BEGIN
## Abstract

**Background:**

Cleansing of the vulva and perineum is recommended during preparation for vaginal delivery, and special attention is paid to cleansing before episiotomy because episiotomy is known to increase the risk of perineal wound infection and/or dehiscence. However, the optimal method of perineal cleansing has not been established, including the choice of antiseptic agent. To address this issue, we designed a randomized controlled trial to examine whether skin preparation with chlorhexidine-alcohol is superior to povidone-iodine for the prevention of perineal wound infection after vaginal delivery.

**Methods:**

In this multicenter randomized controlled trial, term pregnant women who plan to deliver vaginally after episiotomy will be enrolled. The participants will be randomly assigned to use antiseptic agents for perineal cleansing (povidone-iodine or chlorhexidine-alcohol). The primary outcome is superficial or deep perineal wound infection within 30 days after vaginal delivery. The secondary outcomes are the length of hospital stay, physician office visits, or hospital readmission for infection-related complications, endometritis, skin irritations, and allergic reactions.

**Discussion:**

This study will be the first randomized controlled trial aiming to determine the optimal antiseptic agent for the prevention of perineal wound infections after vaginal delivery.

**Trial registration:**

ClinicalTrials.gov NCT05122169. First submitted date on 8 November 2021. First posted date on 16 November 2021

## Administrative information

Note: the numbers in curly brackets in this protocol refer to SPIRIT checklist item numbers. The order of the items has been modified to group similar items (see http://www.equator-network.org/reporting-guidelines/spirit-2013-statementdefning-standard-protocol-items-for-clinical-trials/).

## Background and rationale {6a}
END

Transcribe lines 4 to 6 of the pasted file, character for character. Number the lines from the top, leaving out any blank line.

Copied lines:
**Methods:**

In this multicenter randomized controlled trial, term pregnant women who plan to deliver vaginally after episiotomy will be enrolled. The participants will be randomly assigned to use antiseptic agents for perineal cleansing (povidone-iodine or chlorhexidine-alcohol). The primary outcome is superficial or deep perineal wound infection within 30 days after vaginal delivery. The secondary outcomes are the length of hospital stay, physician office visits, or hospital readmission for infection-related complications, endometritis, skin irritations, and allergic reactions.

**Discussion:**